The Constitution Day Lecture brings a distinguished speaker to the University of Maine School of Law annually to reflect on the significance of the U.S. Constitution. The Lecture takes place in September.
2020 Constitution Day Lecture
The 2020 Constitution Day Lecture will be presented virtually on Thursday, September 17th by Professor Pamela S. Karlan from Stanford Law. The lecture is titled “Restoring Democracy,” and will take place virtually via Zoom from 12:15 to 1:10 pm. The event is free and open to the public, but registration is required.
Please register at this link: https://bit.ly/3bhgGND.
About Professor Karlan
Professor Karlan has argued nine cases before the U.S. Supreme Court. Her primary scholarship involves constitutional litigation, particularly with respect to voting rights and anti-discrimination law. She has published dozens of scholarly articles and is the co-author of three leading casebooks as well as a monograph on constitutional interpretation – Keeping Faith with the Constitution (Oxford University Press). She has received numerous teaching awards.
Her public service includes clerking for U.S. Supreme Court Justice Harry Blackmun, a term on California’s state Fair Political Practices Commission, and an appointment as a Deputy Assistant Attorney General in the Civil Rights Division of the U.S. Department of Justice. There, she received the Attorney General’s Award for Exceptional Service (the Department’s highest award for employee performance) for her work in implementing the Supreme Court’s decision in United States v. Windsor and the John Marshall Award for Providing Legal Advice for her work on Title VII and gender identity. Prior to entering the academy, she served as an assistant counsel at the NAACP Legal Defense and Educational Fund, Inc.
- 2019, Interim Dean Dmitry Bam and Associate Professor Anthony Moffa, A debate on the merits of a potential new Constitutional Convention
- 2018: Professor Orlando Delogu, University of Maine School of Law, “The U.S. and Maine’s Constitution Both Indicate that Maine’s Beaches are Public Property”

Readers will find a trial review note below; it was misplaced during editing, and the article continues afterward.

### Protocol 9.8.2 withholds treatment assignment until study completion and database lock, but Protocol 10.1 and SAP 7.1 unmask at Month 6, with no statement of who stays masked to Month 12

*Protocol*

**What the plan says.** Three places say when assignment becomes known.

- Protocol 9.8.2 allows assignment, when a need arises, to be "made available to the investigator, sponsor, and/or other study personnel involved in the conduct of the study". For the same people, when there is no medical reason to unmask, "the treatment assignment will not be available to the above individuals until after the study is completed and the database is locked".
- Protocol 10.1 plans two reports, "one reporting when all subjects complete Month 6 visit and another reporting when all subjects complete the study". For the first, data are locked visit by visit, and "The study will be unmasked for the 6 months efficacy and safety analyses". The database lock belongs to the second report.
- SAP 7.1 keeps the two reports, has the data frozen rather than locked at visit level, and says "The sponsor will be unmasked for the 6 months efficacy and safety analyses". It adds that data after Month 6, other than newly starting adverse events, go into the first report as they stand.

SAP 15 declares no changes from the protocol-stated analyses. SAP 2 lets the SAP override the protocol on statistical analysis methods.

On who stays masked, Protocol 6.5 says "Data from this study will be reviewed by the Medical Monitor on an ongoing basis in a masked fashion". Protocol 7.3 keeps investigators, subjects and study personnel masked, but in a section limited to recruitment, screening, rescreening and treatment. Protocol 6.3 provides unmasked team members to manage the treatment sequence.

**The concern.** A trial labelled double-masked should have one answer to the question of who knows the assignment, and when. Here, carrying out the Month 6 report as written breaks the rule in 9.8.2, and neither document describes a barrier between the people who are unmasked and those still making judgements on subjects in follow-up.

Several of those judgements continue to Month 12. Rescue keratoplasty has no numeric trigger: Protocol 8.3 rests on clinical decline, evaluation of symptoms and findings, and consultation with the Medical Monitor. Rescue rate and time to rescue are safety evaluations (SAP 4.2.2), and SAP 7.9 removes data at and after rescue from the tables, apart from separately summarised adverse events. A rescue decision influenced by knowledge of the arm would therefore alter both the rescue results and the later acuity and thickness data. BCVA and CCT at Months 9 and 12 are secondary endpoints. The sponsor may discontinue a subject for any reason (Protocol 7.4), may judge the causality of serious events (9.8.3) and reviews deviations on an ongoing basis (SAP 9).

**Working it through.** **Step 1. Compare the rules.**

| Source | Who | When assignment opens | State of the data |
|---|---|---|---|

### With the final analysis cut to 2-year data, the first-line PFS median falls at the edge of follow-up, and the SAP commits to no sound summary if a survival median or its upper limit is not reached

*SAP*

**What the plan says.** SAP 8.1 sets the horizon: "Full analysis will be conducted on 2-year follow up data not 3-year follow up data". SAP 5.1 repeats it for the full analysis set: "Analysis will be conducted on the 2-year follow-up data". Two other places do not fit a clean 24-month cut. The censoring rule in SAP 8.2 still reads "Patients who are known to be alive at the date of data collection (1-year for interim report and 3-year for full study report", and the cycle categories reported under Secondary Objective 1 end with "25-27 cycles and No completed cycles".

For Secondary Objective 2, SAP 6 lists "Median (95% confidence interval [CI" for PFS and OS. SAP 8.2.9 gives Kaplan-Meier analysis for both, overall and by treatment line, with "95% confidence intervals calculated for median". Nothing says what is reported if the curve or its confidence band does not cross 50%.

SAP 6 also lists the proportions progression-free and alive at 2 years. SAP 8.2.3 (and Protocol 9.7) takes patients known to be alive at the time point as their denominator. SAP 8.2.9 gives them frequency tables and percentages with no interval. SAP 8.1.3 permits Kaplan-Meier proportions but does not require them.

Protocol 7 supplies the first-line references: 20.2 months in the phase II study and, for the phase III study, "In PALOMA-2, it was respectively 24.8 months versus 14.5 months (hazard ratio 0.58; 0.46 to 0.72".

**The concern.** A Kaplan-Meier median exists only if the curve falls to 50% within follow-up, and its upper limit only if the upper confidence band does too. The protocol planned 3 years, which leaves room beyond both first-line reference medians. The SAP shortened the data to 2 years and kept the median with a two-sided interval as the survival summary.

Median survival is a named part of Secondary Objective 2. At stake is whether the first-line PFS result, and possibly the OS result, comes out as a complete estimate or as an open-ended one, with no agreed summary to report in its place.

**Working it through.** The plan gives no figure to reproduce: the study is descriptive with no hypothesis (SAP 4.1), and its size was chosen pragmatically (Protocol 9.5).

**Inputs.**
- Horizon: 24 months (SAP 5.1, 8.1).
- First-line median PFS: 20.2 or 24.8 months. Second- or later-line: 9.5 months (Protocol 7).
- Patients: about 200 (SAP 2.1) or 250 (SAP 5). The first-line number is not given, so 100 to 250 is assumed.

- 2017: Professor Joseph Singer, Harvard Law School, “Indian Nations and the Constitution: What Americans Need to Know”
- 2016: Judge Kermit Lipez, U.S. Court of Appeals for the First Circuit, “The First Amendment, The Police, and the Digital Age”
- 2015: Judge John Woodcock, U.S District Court, District of Maine, “A Collision Course With Itself: The Establishment and Free Exercise Clauses of the First Amendment”
- 2014: Judge Jon Levy, U.S District Court, District of Maine, “Smartphone Privacy: How Justice Louis Brandeis Foretold the Outcome of Riley v. California (2014), and Why it Matters”
- 2013: Professor Abbe Smith, Georgetown University Law Center, “How Can You Not Defend Those People”
- 2012: Professor Richard Fallon, Harvard Law School, “American Constitutionalism, Almost (But Not Quite) Version 2.0”
- 2011: Professor Margaret Burnham, Northeastern University School of Law, “Public Memory and the Civil Rights Era: Cold Cases, Truth Projects, Apologies and Monuments”
- 2010: Professor Jennifer Wriggins, University of Maine School of Law, “Constitutional Law and Tort Law: Injury, Race, and Equal Protection”
- 2009: Professor Melvyn Zarr, University of Maine School of Law, “The Supreme Court’s Long and Perhaps Unnecessary Struggle to Find a Standard of Culpability to Regulate the Federal Exclusionary Remedy for Fourth/Fourteenth Amendment Violations”
- 2007: Dean Harold Koh, Yale Law School, “Repairing Our Human Rights Reputation”